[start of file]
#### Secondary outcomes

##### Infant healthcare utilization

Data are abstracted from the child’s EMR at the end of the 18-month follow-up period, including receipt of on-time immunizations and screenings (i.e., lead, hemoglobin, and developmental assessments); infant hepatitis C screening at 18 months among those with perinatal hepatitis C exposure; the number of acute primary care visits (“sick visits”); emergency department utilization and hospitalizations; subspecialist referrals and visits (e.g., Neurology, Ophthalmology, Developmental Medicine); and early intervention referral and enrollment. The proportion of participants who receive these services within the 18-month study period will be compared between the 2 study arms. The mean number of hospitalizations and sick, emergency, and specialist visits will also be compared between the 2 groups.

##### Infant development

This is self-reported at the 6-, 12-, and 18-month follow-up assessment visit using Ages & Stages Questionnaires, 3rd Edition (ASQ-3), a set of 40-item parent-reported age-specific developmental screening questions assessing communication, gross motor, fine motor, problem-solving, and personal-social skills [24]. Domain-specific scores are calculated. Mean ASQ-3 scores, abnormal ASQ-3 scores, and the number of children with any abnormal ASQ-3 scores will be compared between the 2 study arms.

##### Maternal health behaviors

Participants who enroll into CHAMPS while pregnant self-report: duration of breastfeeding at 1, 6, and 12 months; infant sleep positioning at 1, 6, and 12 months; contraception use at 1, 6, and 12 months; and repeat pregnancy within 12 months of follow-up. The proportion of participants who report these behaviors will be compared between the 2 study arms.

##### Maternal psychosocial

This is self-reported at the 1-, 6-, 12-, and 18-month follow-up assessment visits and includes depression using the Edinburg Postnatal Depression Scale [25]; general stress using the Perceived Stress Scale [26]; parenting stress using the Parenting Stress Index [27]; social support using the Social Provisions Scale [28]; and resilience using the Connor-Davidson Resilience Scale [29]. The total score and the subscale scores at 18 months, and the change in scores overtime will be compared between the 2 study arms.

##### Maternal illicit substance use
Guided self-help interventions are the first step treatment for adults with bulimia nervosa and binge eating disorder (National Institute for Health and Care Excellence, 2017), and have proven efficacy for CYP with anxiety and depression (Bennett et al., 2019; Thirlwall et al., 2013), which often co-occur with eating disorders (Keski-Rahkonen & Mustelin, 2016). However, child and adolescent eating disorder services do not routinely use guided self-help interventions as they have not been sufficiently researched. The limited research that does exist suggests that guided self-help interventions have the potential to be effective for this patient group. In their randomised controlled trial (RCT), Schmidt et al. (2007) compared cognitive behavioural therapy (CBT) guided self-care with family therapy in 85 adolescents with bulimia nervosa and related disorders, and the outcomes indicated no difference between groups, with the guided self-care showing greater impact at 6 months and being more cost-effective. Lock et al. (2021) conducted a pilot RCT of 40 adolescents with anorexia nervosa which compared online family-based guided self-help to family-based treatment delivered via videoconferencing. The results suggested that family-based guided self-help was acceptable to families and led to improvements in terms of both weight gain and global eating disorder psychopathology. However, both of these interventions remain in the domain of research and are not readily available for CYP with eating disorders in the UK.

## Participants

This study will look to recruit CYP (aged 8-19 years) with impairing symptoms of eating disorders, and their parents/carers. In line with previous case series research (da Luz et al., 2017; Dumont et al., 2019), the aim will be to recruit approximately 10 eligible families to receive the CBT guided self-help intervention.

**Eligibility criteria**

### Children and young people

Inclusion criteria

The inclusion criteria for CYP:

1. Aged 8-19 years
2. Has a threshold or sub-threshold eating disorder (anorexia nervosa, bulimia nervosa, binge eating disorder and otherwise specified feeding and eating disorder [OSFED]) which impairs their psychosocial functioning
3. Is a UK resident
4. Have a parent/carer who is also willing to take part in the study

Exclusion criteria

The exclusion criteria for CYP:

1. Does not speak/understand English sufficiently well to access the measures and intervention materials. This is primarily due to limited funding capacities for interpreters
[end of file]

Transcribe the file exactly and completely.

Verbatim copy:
#### Secondary outcomes

##### Infant healthcare utilization

Data are abstracted from the child’s EMR at the end of the 18-month follow-up period, including receipt of on-time immunizations and screenings (i.e., lead, hemoglobin, and developmental assessments); infant hepatitis C screening at 18 months among those with perinatal hepatitis C exposure; the number of acute primary care visits (“sick visits”); emergency department utilization and hospitalizations; subspecialist referrals and visits (e.g., Neurology, Ophthalmology, Developmental Medicine); and early intervention referral and enrollment. The proportion of participants who receive these services within the 18-month study period will be compared between the 2 study arms. The mean number of hospitalizations and sick, emergency, and specialist visits will also be compared between the 2 groups.

##### Infant development

This is self-reported at the 6-, 12-, and 18-month follow-up assessment visit using Ages & Stages Questionnaires, 3rd Edition (ASQ-3), a set of 40-item parent-reported age-specific developmental screening questions assessing communication, gross motor, fine motor, problem-solving, and personal-social skills [24]. Domain-specific scores are calculated. Mean ASQ-3 scores, abnormal ASQ-3 scores, and the number of children with any abnormal ASQ-3 scores will be compared between the 2 study arms.

##### Maternal health behaviors

Participants who enroll into CHAMPS while pregnant self-report: duration of breastfeeding at 1, 6, and 12 months; infant sleep positioning at 1, 6, and 12 months; contraception use at 1, 6, and 12 months; and repeat pregnancy within 12 months of follow-up. The proportion of participants who report these behaviors will be compared between the 2 study arms.

##### Maternal psychosocial

This is self-reported at the 1-, 6-, 12-, and 18-month follow-up assessment visits and includes depression using the Edinburg Postnatal Depression Scale [25]; general stress using the Perceived Stress Scale [26]; parenting stress using the Parenting Stress Index [27]; social support using the Social Provisions Scale [28]; and resilience using the Connor-Davidson Resilience Scale [29]. The total score and the subscale scores at 18 months, and the change in scores overtime will be compared between the 2 study arms.

##### Maternal illicit substance use
Guided self-help interventions are the first step treatment for adults with bulimia nervosa and binge eating disorder (National Institute for Health and Care Excellence, 2017), and have proven efficacy for CYP with anxiety and depression (Bennett et al., 2019; Thirlwall et al., 2013), which often co-occur with eating disorders (Keski-Rahkonen & Mustelin, 2016). However, child and adolescent eating disorder services do not routinely use guided self-help interventions as they have not been sufficiently researched. The limited research that does exist suggests that guided self-help interventions have the potential to be effective for this patient group. In their randomised controlled trial (RCT), Schmidt et al. (2007) compared cognitive behavioural therapy (CBT) guided self-care with family therapy in 85 adolescents with bulimia nervosa and related disorders, and the outcomes indicated no difference between groups, with the guided self-care showing greater impact at 6 months and being more cost-effective. Lock et al. (2021) conducted a pilot RCT of 40 adolescents with anorexia nervosa which compared online family-based guided self-help to family-based treatment delivered via videoconferencing. The results suggested that family-based guided self-help was acceptable to families and led to improvements in terms of both weight gain and global eating disorder psychopathology. However, both of these interventions remain in the domain of research and are not readily available for CYP with eating disorders in the UK.

## Participants

This study will look to recruit CYP (aged 8-19 years) with impairing symptoms of eating disorders, and their parents/carers. In line with previous case series research (da Luz et al., 2017; Dumont et al., 2019), the aim will be to recruit approximately 10 eligible families to receive the CBT guided self-help intervention.

**Eligibility criteria**

### Children and young people

Inclusion criteria

The inclusion criteria for CYP:

1. Aged 8-19 years
2. Has a threshold or sub-threshold eating disorder (anorexia nervosa, bulimia nervosa, binge eating disorder and otherwise specified feeding and eating disorder [OSFED]) which impairs their psychosocial functioning
3. Is a UK resident
4. Have a parent/carer who is also willing to take part in the study

Exclusion criteria

The exclusion criteria for CYP:

1. Does not speak/understand English sufficiently well to access the measures and intervention materials. This is primarily due to limited funding capacities for interpreters